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«Elizabeth Blankespoor University of Michigan Stephen M. Ross School of Business blankbe January 2012 Abstract This paper examines the ...»

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Second, I contribute to the information processing costs literature. Many current studies examine the impact of investor processing costs on investor behavior in the markets (Casey 1980, Bloomfield 2002, Miller 2010). I extend the recent stream of literature that examines the impact of investor processing costs on firm behavior (Li 2008, Riedl and Srinivasan 2010) and provide evidence suggesting that firms increase disclosure when faced with anticipated reductions in investors’ processing costs. These findings increase our knowledge of the potential impact of information processing costs on market participants.

Third, I show unintended consequences of the XBRL regulation that are potentially favorable toward investors. The goal of the SEC is to reduce processing costs for those analyzing financial reports, not to alter disclosure; they specifically state in the XBRL mandate that disclosure requirements are not being changed. However, the results of my tests show that the anticipated decrease in investor processing costs spurs firms to provide more disclosure in the footnotes, resulting in a potentially beneficial unintended consequence of the XBRL regulation.

The paper proceeds as follows. The next section discusses the motivation and setting. Section 3 describes the sample and variable definitions, and Section 4 provides the research design and main empirical findings. Section 5 discusses results from additional tests and sensitivity analyses, and Section 6 concludes.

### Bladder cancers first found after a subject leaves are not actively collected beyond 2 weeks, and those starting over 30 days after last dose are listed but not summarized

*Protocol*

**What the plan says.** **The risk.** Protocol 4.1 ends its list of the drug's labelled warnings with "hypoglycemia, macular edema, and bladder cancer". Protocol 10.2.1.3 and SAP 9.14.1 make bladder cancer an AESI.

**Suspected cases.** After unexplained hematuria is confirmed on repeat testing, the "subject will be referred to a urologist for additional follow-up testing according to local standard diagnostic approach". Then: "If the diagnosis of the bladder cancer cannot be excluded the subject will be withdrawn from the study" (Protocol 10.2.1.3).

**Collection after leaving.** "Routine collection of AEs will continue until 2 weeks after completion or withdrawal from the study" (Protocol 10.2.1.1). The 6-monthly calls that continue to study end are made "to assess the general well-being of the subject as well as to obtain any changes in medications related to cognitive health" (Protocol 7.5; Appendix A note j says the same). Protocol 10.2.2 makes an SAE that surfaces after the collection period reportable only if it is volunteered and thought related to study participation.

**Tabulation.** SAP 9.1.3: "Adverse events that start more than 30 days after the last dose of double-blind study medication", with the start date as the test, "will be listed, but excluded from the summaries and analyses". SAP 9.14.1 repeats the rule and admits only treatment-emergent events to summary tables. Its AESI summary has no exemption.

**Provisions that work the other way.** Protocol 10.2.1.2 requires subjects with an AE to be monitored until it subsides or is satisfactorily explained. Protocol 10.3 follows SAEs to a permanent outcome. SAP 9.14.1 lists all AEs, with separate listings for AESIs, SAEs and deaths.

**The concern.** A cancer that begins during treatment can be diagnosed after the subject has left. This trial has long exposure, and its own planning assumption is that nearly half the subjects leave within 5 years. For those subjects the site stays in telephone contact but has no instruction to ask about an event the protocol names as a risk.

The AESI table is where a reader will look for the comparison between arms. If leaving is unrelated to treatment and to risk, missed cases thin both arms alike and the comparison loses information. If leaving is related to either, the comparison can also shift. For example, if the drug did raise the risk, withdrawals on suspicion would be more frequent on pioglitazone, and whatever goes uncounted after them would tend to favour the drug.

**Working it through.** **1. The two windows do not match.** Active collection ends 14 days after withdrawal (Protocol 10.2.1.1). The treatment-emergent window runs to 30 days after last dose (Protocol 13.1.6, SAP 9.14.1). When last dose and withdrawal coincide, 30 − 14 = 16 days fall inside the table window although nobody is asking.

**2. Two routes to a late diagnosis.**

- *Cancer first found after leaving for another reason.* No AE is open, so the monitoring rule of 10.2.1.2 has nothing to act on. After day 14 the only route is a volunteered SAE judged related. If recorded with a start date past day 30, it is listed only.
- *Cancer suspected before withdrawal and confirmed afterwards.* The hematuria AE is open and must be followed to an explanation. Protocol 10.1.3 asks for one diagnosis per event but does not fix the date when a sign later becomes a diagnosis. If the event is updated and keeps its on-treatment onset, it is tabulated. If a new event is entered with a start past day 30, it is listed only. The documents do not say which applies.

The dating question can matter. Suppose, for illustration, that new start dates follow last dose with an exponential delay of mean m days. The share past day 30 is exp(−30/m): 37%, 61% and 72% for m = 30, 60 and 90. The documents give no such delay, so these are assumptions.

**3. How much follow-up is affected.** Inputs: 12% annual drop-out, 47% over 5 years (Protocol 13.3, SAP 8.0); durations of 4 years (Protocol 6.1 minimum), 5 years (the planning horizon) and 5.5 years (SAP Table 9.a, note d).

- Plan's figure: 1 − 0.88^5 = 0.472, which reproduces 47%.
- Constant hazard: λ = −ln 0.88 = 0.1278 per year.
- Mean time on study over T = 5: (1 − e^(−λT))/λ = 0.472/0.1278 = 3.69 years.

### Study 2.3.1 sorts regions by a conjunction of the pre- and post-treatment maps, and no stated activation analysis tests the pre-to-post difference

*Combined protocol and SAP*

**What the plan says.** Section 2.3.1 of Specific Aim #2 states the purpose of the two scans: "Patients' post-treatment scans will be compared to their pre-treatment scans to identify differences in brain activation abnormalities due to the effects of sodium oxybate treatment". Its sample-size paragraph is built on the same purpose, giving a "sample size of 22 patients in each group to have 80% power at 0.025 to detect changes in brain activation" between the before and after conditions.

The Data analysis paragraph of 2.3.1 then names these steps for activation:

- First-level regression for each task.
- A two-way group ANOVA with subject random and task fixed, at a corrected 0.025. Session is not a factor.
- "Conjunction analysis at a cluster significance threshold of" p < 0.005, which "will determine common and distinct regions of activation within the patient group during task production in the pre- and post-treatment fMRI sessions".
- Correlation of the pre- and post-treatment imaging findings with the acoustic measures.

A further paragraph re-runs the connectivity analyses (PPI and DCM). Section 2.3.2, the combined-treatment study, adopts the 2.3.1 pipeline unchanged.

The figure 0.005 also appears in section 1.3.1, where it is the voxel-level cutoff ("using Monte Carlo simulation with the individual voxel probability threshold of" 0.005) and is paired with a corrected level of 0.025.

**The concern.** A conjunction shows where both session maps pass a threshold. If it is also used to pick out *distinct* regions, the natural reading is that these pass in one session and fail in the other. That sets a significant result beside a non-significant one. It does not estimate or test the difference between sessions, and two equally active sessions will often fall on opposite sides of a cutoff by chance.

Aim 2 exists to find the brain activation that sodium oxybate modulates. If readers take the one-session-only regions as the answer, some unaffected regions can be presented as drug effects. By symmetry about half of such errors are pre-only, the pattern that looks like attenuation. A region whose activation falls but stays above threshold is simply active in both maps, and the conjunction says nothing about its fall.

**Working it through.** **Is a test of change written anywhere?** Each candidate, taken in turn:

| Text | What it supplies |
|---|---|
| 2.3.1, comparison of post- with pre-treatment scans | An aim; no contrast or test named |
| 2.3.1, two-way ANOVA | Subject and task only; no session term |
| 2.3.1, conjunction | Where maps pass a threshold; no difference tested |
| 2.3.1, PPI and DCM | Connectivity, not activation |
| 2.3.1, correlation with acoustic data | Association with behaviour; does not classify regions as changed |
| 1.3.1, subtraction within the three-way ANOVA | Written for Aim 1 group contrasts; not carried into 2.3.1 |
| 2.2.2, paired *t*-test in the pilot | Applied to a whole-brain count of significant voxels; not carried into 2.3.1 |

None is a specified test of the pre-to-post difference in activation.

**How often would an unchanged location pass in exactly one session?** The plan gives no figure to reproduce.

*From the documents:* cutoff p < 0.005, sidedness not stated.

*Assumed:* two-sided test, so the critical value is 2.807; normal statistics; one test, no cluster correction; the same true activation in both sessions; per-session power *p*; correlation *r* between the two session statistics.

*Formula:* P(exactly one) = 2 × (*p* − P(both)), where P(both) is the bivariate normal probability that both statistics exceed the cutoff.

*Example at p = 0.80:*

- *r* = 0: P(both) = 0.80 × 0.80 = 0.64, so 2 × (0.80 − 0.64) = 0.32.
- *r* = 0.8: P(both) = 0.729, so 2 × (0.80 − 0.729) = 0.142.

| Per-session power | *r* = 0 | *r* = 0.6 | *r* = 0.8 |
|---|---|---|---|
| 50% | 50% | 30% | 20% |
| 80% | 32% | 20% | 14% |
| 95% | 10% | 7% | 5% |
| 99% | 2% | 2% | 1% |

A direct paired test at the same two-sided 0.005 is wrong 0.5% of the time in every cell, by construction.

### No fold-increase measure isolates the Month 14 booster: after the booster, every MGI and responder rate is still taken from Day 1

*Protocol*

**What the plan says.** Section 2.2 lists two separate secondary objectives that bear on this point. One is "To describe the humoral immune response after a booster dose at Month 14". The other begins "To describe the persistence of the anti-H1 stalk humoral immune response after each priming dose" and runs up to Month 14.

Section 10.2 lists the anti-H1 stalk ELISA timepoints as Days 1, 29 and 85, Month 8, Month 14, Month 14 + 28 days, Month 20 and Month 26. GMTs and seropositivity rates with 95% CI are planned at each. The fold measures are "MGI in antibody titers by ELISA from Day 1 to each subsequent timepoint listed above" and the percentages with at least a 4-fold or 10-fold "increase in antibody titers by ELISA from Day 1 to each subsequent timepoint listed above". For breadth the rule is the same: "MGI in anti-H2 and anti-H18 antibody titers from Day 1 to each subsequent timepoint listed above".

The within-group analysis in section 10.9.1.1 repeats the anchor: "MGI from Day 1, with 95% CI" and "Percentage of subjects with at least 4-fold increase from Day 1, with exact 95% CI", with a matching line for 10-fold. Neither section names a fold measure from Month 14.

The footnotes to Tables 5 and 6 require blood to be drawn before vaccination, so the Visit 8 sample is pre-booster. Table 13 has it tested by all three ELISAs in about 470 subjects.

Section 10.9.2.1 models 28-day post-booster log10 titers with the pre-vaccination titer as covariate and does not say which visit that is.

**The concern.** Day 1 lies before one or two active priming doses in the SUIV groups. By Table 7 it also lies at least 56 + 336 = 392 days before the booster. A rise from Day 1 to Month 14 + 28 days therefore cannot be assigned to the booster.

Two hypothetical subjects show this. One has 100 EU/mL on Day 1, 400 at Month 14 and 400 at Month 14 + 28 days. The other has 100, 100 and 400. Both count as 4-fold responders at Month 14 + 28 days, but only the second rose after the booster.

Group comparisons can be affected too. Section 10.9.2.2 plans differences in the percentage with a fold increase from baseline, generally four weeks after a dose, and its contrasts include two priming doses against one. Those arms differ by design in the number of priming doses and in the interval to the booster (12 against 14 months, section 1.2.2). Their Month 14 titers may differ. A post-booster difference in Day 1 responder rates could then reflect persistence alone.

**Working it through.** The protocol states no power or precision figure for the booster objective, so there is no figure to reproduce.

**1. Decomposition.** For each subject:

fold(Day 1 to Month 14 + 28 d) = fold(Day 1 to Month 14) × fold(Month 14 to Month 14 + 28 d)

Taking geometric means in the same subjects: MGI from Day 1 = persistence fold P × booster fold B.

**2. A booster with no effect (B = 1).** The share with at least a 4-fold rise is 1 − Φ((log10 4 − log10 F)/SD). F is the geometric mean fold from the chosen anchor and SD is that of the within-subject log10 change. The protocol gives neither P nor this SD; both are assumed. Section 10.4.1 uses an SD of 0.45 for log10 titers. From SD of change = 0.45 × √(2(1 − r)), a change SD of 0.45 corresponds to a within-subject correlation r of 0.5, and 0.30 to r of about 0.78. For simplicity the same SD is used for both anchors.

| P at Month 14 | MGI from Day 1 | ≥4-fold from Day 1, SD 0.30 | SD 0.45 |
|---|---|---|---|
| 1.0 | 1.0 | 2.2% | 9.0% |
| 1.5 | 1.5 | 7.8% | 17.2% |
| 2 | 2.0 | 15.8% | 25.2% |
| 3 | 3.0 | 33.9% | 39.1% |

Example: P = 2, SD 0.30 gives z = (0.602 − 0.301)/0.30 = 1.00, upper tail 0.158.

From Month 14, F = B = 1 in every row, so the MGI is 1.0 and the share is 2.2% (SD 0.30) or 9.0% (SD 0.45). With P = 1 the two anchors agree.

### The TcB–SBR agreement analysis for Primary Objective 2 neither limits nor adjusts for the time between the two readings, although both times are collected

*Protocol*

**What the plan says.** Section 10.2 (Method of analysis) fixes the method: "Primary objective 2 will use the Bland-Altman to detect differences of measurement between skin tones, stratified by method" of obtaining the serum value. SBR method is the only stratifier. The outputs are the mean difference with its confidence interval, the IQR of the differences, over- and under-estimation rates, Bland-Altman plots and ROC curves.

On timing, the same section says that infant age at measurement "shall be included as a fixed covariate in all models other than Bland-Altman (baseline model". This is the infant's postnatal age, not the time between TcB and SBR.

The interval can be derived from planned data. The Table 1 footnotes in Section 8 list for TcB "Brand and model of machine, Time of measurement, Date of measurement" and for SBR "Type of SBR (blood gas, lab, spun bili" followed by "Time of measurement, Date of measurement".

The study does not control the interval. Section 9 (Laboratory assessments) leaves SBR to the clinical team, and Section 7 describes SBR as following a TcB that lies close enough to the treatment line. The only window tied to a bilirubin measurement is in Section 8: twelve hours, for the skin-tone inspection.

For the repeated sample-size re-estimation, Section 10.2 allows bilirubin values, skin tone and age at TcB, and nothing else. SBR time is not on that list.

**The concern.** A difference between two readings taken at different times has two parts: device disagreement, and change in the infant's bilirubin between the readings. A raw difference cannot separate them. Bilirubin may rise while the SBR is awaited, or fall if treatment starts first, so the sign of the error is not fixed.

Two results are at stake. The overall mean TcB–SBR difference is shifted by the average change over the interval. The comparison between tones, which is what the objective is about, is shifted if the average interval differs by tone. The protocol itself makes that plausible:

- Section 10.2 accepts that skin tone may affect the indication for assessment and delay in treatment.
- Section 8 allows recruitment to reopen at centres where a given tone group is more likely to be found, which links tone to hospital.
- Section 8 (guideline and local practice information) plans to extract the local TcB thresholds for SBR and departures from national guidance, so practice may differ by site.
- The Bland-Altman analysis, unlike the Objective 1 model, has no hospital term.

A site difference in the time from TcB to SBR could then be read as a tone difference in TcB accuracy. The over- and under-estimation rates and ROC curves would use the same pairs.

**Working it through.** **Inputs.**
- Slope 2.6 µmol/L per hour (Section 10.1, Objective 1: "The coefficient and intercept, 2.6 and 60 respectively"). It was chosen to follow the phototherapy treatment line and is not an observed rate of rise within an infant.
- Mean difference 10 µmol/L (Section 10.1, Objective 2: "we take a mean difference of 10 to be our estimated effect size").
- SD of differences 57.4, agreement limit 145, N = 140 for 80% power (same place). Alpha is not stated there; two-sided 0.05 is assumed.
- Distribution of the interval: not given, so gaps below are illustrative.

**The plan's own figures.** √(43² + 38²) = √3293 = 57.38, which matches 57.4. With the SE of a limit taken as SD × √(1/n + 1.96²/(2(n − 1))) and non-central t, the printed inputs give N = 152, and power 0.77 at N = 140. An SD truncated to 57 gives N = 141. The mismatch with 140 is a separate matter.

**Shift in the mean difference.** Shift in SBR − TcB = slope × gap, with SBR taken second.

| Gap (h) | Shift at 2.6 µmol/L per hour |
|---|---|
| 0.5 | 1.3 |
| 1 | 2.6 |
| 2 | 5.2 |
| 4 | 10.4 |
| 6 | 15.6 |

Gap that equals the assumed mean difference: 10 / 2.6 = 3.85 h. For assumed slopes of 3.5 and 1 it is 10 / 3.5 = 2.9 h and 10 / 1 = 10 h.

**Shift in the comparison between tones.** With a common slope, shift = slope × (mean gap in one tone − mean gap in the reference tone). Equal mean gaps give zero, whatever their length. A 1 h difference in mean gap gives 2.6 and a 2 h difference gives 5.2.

2. Motivation and Setting

2.1 Disclosure Choice and Investor Information Processing Costs To model firms’ disclosure choice, classic theories rely on the assumption of investor response to disclosure and non-disclosure. In a simple disclosure model, a firm weighs the costs and benefits of disclosure when choosing the amount of information to provide, where the benefits can include reduced information asymmetry and thus increased liquidity and decreased cost of capital. These disclosure benefits arise, however, when investors process and incorporate the information into their trading behaviors (Diamond 1985, Diamond and Verrecchia 1991). GE spokesman David Frail describes the disclosure choice as a negotiation between management and investors, alluding to the importance of investors actually acquiring and using the information: “[Disclosure] is a process, and we’ll be listening to everybody. But we have to measure the sheer volume of work against the value to investors of the information.” (Silverman 2002b).6 Disclosure choice can also be described in terms of the costs of non-disclosure. In a simple disclosure model, if firms do not disclose information, investors assume the worst case scenario and adjust price accordingly (Grossman 1981, Milgrom 1981). Anticipating this reaction from investors, firms choose to disclose the information, as long as the cost of investors’ negative reaction (i.e. cost of non-disclosure) outweighs the firm’s cost of disclosure. Thus, investor response is a critical assumption of these models as well.

Essentially, before firms can receive the benefit of disclosure, market participants must respond to the release of information. For investors to respond, though, they must acquire and process the information, and their ability to do so is limited by the extent of processing costs they face. In various contexts, numerous papers highlight that investors can face considerable processing costs that impair their ability to assimilate information in public disclosures (Casey 1980, Grossman and Stiglitz 1980, Merton 1987, Indjejikian 1991, Bloomfield 2002, Hirshleifer and Teoh 2003).